China’s desperate attempt to save a waning economy

China’s economy is the second-largest in the world, behind only the United States. Measures taken by the Communist Party of China (CCP) has helped put Chinese economy on the front page. However, after years of dominating the global supply chain, China is presently facing an economic slowdown.

Major issues for an economic slowdown

China opened up to the world after a long shutdown during the pandemic. The hopes of reviving the economy which was badly affected during the pandemic seems to have gone for a toss. After performing well for several years, Chinese economy has suddenly fallen short of expectations. Some major issues at hand are – slowed consumption and production, high inflation rates and unemployment, demography, ailing property sector etc. Amongst these, demographic challenges and high unemployment rate and an ailing property sector are of utmost concern for the CCP.

Property Sector of China

It is estimated that the real estate account for between 25% and 31% of the overall Chinese economy. However, in the recent years the real estate sector has experienced a marked slowdown and grappled with a range of challenges.

Tumbling house prices have caused several major property developers, such as Country Garden and Evergrande Group, to run into financial trouble recently, and has left many others helpless with a high debt.

Facing an economic slowdown, housing purchases have dropped, and many people are unable to pay their mortgages. This has led to a serious cash flow shortage for real estate developers. These developers are heavily dependent on bank loans and bonds to finance their land acquisitions and construction projects. Due to the present situation of real estate in China, developers are now struggling to repay bank loans and other debts.

In order to save this sector from collapsing, the government has made many relaxations and eased restrictions on property purchase.

Guangzhou City has become the first first-tier city to lift purchase restrictions on houses with an area of over 120 square metres. Officials have included ‘sell one, buy one’ and ‘rent one, buy one’ policies. Shanghai has also lowered the eligibility criteria for buying property, even non-hukou residents. As per the new regulations issued on 30 January, 2024 any individual who has been paying social security tax for five years in Shanghai is eligible for buying a property. The new relaxations in the property sector indicate CCP’s desperate attempt to boost up its property sector.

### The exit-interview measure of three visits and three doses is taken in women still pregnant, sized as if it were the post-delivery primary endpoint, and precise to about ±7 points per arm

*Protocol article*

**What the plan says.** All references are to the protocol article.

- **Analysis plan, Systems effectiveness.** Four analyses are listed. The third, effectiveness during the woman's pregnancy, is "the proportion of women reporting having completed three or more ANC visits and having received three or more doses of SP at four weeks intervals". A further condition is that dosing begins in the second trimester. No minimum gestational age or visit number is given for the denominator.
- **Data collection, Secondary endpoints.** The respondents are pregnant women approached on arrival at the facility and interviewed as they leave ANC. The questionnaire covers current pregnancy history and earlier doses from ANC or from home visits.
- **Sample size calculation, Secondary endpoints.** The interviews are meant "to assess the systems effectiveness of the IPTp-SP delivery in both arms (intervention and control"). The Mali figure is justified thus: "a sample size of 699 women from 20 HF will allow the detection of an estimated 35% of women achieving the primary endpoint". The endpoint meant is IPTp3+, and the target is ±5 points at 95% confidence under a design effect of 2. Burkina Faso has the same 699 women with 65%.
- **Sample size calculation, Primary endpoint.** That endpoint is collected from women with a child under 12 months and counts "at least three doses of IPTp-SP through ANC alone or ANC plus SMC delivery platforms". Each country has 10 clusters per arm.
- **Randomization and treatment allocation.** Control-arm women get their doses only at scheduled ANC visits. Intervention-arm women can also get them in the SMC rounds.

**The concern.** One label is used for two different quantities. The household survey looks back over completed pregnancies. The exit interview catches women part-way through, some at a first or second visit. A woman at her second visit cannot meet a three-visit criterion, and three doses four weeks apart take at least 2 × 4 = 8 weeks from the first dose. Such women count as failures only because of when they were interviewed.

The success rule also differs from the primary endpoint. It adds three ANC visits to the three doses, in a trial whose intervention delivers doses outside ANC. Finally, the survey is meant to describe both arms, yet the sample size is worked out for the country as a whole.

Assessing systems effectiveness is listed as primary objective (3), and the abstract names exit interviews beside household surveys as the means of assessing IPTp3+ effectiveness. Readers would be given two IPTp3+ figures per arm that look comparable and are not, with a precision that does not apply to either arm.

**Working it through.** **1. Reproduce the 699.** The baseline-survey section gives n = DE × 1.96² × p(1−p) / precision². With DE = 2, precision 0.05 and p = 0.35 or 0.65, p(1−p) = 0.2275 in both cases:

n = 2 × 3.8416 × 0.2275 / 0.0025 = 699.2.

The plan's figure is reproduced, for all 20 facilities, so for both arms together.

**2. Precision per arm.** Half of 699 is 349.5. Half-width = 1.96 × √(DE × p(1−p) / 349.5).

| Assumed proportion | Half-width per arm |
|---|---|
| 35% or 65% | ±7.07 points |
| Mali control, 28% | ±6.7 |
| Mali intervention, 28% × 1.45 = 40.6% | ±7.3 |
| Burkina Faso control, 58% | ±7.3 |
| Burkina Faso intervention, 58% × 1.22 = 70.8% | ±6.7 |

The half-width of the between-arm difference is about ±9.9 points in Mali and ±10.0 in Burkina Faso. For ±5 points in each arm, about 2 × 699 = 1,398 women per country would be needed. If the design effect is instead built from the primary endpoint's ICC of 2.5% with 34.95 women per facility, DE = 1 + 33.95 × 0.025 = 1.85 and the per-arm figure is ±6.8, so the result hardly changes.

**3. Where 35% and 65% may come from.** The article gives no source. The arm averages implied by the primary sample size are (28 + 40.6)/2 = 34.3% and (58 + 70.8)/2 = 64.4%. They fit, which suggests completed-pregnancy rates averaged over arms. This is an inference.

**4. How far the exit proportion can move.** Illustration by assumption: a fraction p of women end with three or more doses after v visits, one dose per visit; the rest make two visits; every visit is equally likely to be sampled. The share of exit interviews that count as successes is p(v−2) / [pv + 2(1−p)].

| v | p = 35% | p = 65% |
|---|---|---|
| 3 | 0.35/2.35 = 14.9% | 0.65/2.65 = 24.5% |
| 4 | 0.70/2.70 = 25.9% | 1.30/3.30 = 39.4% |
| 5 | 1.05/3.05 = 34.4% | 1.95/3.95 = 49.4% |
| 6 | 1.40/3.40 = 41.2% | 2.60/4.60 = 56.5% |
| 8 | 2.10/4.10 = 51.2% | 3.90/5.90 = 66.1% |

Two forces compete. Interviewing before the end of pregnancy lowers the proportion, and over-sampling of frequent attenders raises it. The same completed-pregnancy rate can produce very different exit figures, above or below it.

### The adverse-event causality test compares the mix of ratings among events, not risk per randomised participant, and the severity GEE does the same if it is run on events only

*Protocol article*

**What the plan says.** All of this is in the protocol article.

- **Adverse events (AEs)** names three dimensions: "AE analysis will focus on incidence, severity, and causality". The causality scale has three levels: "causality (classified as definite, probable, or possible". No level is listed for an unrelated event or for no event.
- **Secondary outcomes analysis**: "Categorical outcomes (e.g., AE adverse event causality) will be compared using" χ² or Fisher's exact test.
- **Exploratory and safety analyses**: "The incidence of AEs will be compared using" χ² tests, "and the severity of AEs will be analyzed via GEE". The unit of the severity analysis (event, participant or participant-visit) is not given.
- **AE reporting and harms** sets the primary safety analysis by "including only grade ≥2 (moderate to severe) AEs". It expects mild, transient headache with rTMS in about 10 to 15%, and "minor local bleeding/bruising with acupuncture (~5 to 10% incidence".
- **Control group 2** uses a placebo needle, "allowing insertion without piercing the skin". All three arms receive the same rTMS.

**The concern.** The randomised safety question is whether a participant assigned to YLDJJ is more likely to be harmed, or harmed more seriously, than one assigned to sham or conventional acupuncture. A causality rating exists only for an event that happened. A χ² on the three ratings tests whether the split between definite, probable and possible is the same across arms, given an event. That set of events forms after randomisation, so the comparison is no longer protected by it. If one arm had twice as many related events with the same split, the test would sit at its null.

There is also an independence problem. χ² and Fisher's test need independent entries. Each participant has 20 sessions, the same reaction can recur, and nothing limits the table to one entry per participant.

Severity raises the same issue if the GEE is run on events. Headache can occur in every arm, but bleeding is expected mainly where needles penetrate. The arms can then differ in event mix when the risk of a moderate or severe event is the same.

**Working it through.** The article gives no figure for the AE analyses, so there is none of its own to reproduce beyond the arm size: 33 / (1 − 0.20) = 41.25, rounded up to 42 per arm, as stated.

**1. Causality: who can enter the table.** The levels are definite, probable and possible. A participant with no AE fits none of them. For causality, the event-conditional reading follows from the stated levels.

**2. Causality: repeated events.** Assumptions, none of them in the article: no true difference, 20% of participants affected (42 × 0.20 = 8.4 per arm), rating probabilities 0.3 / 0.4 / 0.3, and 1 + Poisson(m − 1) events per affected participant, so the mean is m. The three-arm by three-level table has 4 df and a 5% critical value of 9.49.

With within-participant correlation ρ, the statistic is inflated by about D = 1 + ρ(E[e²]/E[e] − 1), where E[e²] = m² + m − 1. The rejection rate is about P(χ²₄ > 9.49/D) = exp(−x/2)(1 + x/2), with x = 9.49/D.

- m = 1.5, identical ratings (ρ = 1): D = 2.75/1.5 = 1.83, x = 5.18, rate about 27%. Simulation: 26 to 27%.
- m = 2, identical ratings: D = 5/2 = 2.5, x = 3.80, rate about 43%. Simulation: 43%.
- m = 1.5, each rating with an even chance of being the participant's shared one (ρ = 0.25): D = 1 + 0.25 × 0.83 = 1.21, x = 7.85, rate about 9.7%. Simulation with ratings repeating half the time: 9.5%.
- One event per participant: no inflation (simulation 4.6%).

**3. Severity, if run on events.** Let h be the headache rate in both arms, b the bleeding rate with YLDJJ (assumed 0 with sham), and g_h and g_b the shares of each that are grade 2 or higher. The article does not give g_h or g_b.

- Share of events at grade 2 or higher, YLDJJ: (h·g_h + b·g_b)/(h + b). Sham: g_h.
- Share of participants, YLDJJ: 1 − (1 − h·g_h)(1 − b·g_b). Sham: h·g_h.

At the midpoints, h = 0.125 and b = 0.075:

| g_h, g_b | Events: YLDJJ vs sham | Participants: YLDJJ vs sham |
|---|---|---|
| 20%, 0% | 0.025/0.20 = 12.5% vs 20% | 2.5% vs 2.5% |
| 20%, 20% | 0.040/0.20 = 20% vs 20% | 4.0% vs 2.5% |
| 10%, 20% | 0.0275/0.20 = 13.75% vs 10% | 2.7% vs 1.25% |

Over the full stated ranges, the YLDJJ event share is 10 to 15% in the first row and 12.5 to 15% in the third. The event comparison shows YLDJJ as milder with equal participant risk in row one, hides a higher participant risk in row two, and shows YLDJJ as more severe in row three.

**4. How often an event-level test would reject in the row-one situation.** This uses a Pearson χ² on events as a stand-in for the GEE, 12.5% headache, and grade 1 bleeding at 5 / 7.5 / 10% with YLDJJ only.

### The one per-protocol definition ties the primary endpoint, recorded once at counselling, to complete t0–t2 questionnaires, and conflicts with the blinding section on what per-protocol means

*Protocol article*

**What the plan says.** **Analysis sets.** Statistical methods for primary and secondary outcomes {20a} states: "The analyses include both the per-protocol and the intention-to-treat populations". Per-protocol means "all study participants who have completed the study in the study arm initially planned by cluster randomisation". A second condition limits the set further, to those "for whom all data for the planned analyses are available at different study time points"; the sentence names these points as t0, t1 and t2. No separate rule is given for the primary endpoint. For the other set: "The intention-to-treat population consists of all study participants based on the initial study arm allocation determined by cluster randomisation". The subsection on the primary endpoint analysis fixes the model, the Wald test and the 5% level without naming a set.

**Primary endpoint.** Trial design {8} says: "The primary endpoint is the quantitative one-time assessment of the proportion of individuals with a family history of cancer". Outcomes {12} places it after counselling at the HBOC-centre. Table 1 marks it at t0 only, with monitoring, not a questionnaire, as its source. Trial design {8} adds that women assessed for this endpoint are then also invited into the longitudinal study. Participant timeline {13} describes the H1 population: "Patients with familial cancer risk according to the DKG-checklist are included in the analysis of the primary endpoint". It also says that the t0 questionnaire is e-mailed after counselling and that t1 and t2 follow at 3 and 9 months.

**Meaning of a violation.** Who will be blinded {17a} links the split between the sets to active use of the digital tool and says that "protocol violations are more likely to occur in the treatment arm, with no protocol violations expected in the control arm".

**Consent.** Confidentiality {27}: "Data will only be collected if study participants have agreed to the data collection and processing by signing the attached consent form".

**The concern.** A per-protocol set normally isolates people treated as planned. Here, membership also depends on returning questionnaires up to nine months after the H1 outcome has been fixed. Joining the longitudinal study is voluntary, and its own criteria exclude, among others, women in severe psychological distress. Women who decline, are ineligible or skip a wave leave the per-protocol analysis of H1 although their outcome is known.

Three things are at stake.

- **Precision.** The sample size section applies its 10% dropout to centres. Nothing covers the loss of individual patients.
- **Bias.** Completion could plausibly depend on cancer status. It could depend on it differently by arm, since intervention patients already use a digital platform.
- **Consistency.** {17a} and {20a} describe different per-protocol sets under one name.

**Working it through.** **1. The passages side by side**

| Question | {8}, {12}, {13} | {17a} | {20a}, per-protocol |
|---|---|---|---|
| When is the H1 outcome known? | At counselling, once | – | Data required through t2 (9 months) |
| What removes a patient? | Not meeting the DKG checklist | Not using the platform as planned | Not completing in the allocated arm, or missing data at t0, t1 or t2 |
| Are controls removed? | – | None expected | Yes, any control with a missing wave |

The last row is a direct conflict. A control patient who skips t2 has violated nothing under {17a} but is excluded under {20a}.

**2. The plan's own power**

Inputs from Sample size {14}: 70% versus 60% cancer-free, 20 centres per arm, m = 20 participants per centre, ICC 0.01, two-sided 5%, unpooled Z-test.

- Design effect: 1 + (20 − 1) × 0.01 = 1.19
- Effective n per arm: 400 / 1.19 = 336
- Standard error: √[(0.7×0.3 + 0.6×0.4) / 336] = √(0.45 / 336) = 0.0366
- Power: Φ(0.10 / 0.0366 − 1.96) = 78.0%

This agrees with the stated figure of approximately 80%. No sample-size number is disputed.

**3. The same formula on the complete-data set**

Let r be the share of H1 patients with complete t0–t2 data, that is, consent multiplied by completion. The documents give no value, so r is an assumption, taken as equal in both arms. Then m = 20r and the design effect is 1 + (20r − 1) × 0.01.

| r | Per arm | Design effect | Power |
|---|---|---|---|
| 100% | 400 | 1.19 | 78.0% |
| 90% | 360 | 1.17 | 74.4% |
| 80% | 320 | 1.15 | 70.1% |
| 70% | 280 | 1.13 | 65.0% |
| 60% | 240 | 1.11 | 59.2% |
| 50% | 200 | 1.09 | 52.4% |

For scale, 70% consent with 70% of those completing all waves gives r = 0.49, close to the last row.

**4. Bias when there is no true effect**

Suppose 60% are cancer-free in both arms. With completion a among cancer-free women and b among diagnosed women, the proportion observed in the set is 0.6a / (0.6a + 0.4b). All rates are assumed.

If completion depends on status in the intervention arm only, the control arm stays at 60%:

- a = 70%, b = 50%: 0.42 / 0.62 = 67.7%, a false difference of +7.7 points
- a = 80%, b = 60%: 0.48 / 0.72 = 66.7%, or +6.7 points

Unemployment and demography

The next major challenge at CCP’s hand is high unemployment rates and an aging population – both of which is going to have a major impact on the Chinese economy. The bustling and demanding lifestyle of China has prompted several couples to not have children. Many young couples have cited the rising cost of parenthood and childcare as the major reason for not having children.This has contributed to the current population decline.

The government has implemented several policies like – relaxing ‘one-child policy’, cash handouts for babies, tax cuts etc for tackling the present demographic challenges. President Xi has also made the country’s demographic challenges a priority, pledging ‘a national policy system to boost birth rates.’

As for unemployment, the Chinese government is making policies to tackle the issue. The government of Guangdong is offering subsidy to promote employment. Additionally, the Central Authorities took a decision to halt the publication of jobless data for the youth from August 2023 onwards in order to conceal the actual scenario of unemployment in China.

Despite the attempts made by the CCP, unemployment remains widespread and the real unemployment rate among the youth is expected to be atleast two to three times higher than what is being reported. Layoffs have increased massively in the post pandemic era. There are also reports that suggest that many government employees are being paid less that their declared salary and, in some cases, only about 50% of their salary.

Local government debt

By 2022, the official explicit local government debt reached RMB 35.06 trillion (US$4.8 trillion). Local government debt reached RMB 92 trillion ($12.58 trillion), or 76% of the country’s economic output in 2022, up from 62.2% in 2019.

According to International Monetary Fund research, China’s local governments are responsible for 85 per cent of general budgetary spending, bearing significant fiscal duties in areas such as pensions, medical care and unemployment insurance. The existing stockpile of local debts compromises local governments’ capacity to deliver these public goods creating dissatisfaction within the public. The inability of the local government to provide for its residents will naturally put added economic pressure on the residents of China.

Xi’s dilemma

Given the present state of the Chinese economy, Xi Jinping is facing the dilemma of loyalty vs competence. He needs capable and competent cadres assist him in navigating this complex economic landscape. However, in doing so he might have to empower other members of the Party, other than those known only for their loyalty. However such cadres will inevitably steal Xi’s limelight. Xi’s preferred course of action is yet to be seen, but one thing is for sure, the Chinese government needs to make some major policy changes in order to deal with the current economic slump.






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